It’s only my opinion, but the world seems to be just one bad hair day away from a complete meltdown. Mix together the pack of rabid hurricanes, earthquakes in Mexico, fires in the Northwest, volcanos in Bali with stupid, senseless shootings and bickering over religion (which includes football because that kind of is a religion) and we’re a hot mess. Maybe if we all agree to quit saying, “It could be worse,” then the universe would quit saying “Hold my beer.” It’s a small step, but it could be a start.
Besides, telling someone it could be worse is really just another way of saying “stop your belly aching.” Not that this isn’t a valid directive. In the Whiner Olympics, we’ve got real gold medal promise in the individual and team events. But, too, it is a bit insensitive and not very nice to invalidate whatever challenges someone is facing. Since we’re a society of no one having their feelings hurt, let’s not say that anymore.
Try saying “Bless your heart” instead. A solid southern principle which is basically the same idea, but it sounds better. And nobody can add hurt feelings to their mound of problems if you’ve blessed their heart.
To be honest, suffering is actually not a competitive sport despite how a lot of people seem to approach it. Yes, there are people who are worse off and there are those in much better shape. It’s not about the glass being half full or half empty; it’s about what’s actually in the glass. A glass completely full to running over with contaminated storm water is not better than a glass barely half full of spendable cash, Jamaican rum, or Godiva dark chocolate chips.
I think, too, we’d have a much better world if we could all collectively agree to stop praying for patience. Maybe then God will stop answering that prayer with opportunities to learn patience. Honestly, I don’t have to pray for those lessons, because they just keep presenting themselves completely unbidden. Despite the fact that prayers for patience, tolerance and diplomacy never leave my lips, I am overrun with chances to practice them and most often fail miserably – especially on the diplomacy part. Which is why I’m the first one to say “It could be worse” to someone so they’ll stop their belly aching, bless their heart.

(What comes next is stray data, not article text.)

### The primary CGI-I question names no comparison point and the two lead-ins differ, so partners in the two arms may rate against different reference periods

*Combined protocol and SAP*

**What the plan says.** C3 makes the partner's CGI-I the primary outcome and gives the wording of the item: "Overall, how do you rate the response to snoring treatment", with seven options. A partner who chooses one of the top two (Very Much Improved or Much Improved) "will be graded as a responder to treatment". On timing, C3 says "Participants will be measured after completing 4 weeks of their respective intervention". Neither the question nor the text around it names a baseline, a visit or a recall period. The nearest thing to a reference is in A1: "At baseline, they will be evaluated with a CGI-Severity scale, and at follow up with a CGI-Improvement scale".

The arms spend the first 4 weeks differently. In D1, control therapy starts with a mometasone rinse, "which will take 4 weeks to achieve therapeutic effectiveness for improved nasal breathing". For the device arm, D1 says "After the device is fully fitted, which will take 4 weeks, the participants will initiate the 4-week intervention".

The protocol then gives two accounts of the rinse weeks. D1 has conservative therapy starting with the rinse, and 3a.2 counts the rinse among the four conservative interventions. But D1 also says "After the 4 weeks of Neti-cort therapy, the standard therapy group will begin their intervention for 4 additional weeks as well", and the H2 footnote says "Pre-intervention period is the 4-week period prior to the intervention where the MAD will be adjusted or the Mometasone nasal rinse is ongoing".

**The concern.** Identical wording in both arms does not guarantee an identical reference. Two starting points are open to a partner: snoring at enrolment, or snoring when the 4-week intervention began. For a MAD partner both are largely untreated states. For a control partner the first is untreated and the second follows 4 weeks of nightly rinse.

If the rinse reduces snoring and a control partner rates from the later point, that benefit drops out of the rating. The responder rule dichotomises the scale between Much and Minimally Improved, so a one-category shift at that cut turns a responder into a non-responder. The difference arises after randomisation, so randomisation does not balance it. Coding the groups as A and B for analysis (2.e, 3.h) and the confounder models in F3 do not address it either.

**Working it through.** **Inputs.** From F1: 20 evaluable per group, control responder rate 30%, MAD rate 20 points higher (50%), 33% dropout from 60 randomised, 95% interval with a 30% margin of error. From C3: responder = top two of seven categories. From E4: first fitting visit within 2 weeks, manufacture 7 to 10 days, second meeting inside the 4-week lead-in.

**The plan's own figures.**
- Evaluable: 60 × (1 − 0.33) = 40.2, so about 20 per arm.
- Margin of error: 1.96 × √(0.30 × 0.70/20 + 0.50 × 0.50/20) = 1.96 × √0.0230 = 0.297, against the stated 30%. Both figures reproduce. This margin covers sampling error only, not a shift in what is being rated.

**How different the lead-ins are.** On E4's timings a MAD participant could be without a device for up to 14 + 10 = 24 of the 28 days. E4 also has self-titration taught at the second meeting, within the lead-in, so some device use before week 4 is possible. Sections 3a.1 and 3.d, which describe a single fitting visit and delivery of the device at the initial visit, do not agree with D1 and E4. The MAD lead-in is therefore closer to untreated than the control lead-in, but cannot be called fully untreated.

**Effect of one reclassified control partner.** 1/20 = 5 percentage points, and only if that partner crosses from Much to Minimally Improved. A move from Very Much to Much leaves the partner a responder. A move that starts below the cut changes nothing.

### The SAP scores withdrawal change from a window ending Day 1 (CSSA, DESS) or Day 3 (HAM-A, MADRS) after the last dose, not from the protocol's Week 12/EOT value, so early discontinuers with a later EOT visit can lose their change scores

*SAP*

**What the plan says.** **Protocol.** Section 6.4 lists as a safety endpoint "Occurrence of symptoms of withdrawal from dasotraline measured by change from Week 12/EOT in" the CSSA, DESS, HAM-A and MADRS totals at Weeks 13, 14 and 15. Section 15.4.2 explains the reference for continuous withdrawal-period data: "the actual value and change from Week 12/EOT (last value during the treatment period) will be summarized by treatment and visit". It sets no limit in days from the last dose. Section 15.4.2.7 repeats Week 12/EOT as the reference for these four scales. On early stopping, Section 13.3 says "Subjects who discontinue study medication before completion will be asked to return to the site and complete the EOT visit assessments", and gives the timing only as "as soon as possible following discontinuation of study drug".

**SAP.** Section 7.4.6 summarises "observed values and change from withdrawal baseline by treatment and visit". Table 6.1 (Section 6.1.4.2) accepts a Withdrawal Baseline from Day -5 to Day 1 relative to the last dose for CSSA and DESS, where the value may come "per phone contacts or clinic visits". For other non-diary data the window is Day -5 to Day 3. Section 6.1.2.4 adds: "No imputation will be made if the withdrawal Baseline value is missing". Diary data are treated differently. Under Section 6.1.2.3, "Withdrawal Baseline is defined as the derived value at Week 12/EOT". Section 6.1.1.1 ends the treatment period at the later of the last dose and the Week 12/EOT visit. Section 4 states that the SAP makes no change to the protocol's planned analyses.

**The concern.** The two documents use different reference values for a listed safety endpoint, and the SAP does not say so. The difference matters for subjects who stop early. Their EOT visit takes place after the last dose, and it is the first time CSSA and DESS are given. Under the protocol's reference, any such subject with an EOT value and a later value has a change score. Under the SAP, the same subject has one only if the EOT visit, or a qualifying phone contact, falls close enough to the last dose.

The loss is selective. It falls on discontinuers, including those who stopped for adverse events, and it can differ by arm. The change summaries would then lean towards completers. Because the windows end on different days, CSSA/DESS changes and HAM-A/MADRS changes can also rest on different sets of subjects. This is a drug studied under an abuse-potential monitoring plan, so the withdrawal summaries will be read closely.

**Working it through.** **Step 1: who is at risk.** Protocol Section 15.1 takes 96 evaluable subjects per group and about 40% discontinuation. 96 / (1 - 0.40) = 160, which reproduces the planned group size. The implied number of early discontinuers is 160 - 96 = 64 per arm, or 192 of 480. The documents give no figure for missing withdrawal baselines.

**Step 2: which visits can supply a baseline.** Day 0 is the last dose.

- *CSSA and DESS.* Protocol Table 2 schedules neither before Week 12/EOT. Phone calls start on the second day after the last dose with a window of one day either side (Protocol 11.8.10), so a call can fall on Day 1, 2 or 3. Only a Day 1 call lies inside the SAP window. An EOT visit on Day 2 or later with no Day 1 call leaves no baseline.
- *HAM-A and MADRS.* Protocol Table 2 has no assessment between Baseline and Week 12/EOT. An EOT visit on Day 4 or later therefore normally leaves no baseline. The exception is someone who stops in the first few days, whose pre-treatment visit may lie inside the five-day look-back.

After nearly two months of living in his college dorm room, my youngest son proudly sent me a text message (because you know college kids can’t actually dial a phone and talk on it, they text), and he proudly declared that he had actually washed his sheets … for the first time. As a mother with at least a marginal sense of parental responsibility, I wasn’t sure if I should be overwhelmed with a sense of “Where oh where did I go wrong” or actually proud that I got this text at the end of September and not March.
I try to place it on a scale of what are normal ranges for college freshman. On one end of the spectrum, I know his roommate is still living out of the suitcase he showed up with. At least my kid has his clothes on hangers. Okay, they were on hangars when I left him at the beginning of the semester, so in my mind, they’re on hangers. Just give me this delusion, will you? On the other end, there are the dorm dwellers with beds that would make a military drill sergeant misty-eyed. Of course, those are the kids who also have mothers driving to campus regularly to pick up laundry and drop off lunch. (I can’t even type that idea without cringing.) I guess that makes him pretty normal.
I’m reasonably certain that he has done laundry since he’s been gone despite the failure to include the bed sheets… reasonably certain, but not wholly positive. Which is why, a few weeks in, I sent a care package with socks and underwear, just in case. He’s probably too old for CPS to take him into custody for parental neglect, but, at the same time, I try to keep up appearances of being a good mother.
So I sent a reply to his text asking if he’d also gotten the sheets back onto the bed. And he had. I mean, to clarify, they were piled up on the bed with the rest of the laundry, so that sort of counts. I’m not sure if the bed was ever actually made again, and, honestly, I didn’t pursue it past there. As a parent, you have to chalk the wins when you can and let go of the rest. He has clean sheets – I’m a happy mom.